Frequently Asked Questions

Want to know more about the editing process but aren’t ready to inquire yet? These are some of my frequently asked questions.

What sort of content will you edit?

I read and edit a very wide variety of books. My specialty is fiction in almost all genres, from literary to horror. I have a particular fondness for fantasy and young adult fiction, but I read a good selection of books from most genres, as well as children’s books. I love books (obviously), so I don’t tend to limit my reading to one genre or another.

Please note that my one fiction genre exception is romance novels.

I also edit general non-fiction narrative memoir with topics that are approachable for the general public and presented in a story format.

What content will you not edit?

This is a difficult question. Any good editor will tell you that there is some content they’re simply not suited to edit, just like people don’t all read the same type of books — or even every book in one genre.

I always ask for a brief content summary before I take on a project, which helps me make sure I’m the right editor for your work.

If you’re not sure, ask! I’m always straightforward about what I can or cannot work on. After all, you don’t want to hire an editor who isn’t the right editor for your book.

Do you edit short pieces?

Yes! I love working on short stories. I actually offer a special short story rate, just for those of you not working on a novel.

Do you have experience working with scripts, graphic novels, or artwork?

Yes, I do. I’ve edited graphic novels, scripts for television, and illustrated books for both adults and children in the past. If you take a look at my GoodReads account, you might notice that I read quite a few graphic novels a year. So if you’re working with scripts or artwork, please send me an email!

Do you edit poetry, academic materials, or CVs?

No. I love poetry, but I’m not up-to-date with current poetry standards.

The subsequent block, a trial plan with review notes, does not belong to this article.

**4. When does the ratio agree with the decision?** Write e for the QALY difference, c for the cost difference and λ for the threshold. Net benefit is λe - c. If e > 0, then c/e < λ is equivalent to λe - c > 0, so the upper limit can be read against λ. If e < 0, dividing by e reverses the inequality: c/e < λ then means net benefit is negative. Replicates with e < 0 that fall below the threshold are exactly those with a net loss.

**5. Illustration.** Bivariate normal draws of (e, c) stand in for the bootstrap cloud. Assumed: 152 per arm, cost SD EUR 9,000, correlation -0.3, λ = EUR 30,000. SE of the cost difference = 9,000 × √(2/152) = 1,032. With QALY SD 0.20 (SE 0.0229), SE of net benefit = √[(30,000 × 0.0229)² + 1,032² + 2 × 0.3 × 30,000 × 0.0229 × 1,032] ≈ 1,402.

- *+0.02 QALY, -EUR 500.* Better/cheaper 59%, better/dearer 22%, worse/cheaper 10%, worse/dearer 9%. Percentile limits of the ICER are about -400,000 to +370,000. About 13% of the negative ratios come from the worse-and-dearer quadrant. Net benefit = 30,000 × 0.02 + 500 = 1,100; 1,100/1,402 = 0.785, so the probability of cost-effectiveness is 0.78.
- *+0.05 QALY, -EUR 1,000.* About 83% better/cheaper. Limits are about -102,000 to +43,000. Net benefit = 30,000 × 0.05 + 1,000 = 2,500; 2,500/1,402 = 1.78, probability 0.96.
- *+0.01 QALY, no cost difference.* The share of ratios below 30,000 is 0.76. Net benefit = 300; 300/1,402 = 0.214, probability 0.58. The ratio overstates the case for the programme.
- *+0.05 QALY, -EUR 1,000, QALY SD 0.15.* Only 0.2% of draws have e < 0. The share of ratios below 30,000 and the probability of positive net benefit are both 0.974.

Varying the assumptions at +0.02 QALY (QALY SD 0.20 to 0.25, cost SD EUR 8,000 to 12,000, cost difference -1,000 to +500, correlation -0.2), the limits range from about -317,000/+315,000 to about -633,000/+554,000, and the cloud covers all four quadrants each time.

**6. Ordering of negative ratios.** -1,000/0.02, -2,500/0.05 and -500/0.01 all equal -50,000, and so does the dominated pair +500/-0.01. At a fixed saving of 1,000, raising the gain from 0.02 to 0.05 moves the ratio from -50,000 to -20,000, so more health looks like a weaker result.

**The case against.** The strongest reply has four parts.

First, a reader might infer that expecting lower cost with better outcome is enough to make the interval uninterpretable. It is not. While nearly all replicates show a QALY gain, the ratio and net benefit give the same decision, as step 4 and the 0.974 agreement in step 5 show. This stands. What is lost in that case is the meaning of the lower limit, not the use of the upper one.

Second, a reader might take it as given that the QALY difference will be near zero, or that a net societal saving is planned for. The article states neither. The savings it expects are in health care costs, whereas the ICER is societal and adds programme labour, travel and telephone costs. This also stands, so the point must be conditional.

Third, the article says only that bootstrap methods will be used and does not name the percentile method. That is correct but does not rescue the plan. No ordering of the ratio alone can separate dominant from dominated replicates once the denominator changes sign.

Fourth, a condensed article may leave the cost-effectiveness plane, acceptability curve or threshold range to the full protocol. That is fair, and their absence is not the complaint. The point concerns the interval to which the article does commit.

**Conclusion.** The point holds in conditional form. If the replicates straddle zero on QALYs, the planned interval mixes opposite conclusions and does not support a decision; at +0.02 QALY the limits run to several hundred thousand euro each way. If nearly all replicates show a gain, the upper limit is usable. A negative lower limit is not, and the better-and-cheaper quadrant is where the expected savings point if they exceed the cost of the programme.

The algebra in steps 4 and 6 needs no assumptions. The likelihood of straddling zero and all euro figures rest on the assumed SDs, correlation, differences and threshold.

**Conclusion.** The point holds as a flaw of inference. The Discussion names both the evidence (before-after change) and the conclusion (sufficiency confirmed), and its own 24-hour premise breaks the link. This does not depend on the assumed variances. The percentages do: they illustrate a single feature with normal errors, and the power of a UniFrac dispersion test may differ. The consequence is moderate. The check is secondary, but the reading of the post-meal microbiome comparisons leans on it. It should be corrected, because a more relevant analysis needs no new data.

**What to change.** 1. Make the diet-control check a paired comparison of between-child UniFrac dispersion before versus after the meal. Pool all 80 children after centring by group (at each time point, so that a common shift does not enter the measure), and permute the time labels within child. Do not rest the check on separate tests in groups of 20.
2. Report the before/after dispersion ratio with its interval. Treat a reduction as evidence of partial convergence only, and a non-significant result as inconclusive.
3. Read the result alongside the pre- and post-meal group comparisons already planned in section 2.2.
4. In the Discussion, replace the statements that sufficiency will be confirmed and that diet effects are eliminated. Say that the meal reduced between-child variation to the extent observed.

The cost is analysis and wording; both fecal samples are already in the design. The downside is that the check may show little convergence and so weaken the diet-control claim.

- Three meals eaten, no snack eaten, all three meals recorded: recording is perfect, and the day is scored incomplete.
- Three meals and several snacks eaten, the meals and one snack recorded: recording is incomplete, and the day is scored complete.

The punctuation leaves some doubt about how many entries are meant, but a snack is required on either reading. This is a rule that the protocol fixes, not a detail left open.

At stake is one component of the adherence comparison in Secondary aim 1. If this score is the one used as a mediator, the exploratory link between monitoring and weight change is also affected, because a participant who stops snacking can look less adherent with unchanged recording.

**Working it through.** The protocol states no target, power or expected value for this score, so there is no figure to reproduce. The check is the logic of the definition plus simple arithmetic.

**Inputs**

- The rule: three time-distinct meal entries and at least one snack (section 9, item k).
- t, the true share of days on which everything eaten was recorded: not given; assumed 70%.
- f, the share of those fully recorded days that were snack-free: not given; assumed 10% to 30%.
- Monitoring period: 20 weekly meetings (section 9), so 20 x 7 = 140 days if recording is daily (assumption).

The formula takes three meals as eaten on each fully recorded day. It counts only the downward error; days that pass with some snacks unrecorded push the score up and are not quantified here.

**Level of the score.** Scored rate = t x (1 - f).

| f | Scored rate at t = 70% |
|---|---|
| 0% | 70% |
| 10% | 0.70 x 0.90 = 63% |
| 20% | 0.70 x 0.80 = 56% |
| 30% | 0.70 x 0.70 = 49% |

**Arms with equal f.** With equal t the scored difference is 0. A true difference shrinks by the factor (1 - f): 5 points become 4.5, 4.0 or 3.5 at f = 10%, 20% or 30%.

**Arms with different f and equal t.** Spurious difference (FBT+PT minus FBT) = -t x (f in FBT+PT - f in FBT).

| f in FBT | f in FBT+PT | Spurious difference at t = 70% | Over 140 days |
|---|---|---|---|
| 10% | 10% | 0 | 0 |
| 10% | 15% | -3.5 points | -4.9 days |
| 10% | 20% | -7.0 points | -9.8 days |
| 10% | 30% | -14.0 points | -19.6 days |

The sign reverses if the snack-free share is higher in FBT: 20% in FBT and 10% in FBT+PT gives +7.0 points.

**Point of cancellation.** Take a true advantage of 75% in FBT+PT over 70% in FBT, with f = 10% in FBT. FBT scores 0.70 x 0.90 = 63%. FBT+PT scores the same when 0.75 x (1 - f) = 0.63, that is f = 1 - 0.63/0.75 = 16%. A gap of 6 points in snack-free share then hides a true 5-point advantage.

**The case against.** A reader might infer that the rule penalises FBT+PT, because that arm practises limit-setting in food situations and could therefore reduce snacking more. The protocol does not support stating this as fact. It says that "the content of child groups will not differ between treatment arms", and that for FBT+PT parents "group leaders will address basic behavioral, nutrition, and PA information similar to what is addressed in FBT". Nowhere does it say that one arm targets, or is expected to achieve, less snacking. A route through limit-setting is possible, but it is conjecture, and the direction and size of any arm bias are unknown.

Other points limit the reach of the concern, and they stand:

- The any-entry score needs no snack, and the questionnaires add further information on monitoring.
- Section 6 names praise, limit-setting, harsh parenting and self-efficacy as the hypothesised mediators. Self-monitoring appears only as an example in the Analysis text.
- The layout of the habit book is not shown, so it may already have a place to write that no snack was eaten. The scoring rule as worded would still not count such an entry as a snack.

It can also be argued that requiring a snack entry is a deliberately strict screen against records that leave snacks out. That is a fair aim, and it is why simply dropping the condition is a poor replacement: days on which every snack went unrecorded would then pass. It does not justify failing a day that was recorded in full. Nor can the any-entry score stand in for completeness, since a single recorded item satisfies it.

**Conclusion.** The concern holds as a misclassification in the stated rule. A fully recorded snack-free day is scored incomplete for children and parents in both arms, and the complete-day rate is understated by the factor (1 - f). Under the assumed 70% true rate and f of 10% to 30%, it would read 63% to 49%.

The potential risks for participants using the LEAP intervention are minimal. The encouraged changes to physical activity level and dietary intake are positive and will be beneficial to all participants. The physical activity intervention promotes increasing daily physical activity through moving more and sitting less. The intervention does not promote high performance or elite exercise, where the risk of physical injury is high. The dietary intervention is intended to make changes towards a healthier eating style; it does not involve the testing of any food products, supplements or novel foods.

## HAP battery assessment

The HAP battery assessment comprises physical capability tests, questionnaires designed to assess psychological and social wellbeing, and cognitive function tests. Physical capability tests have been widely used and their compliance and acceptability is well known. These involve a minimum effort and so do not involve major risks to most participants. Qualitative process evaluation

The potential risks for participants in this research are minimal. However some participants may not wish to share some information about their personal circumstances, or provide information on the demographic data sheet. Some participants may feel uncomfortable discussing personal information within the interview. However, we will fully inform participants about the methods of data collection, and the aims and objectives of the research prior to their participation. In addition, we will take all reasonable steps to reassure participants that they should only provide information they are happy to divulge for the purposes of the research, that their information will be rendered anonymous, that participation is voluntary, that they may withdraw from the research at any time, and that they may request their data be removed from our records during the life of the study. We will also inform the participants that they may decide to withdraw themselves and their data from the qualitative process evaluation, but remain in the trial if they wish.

How long does it take you to edit a novel?

It depends on how long your novel is, what kind of editing you’re getting, and how dense your text is. As a ballpark estimate, you can typically expect a 6-8 weeks turnaround for an adult novel from 75,000-100,000 words long. It can be more for dense and longer novels or shorter for proofreading, children’s books, or lighter books, depending on my schedule.

I always give a time estimate and a turnaround schedule with my sample edits, so please inquire for an exact timeline.

What file formats do you work with?

I work with all industry standard formats: .doc, .docx, .pages, .rtf, .pdf, .indd. If you have a special format you’re working with, simply ask! I have access to a variety of software and have worked on many non-standard formats in the past.

Do you use a contract?

Yes. A contract protects me, but it also protects you. It gives us both a clear idea of what editing is taking place, how long it will take, how much it will cost, and what happens if either of us needs to change something. I send the contract before the start date so that you have time to review it, and I’m always happy to discuss and explain clauses with my clients before the contract starts.

What are sample edits and how much do they cost?

Sample edits are always free.

A sample edit is an edit of about 2,500 words, or 5-10 pages. You send me the sample, then I edit it and send it back to you. This lets you see the kind of editing your manuscript would be going through, and the style of my comments. It also lets me give you a more exact estimate for how long editing will take and how much it will cost you.

Will you accept work with a very short deadline (rush jobs)?

Sometimes! Whether or not I have time for a rush job depends on my schedule at the time and the manuscript I’m editing — as well as how quick the rush job needs to be. Be aware, there is an extra fee for very tight turnarounds.

I’m worried about the confidentiality of my manuscript.

Every manuscript I edit is kept confidential.

Can you introduce me to an agent or a publisher?

You should always be wary of editors that guarantee you a publishing deal or an agent’s attention. Often these sorts of editor-agent or editor-publisher arrangements are preying on authors that are new to the industry. They will typically charge authors big reading fees, sell them ‘publishing’ packages that aren’t worth the paper the contract is printed on, or do a poor job representing the author — which is very damaging to an author’s reputation and future chances in the industry. You can find more information on these and other scams at Writer Beware.

I don’t introduce my clients to agents or publishers. However, I’m always happy to share resources on where you can start your search for representation or your self-publishing journey.

What do you do for a living?

I edit! This is not a part-time side-job for me; editing is my full-time career. I’m very dedicated to keeping current in the industry, and I spend all day, every day with books, words, and literary concepts.

If I have a question after editing is finished, can I email you?

Please do! I love hearing from past clients. I keep all my notes on the projects I’ve edited in the past, and I never mind clarifying a comment, giving you my opinion on an idea, or answering any question, even if it’s been a while since I edited your work.

Didn’t find what you were looking for? Contact me! I’m always happy to answer questions, with or without an inquiry for a manuscript.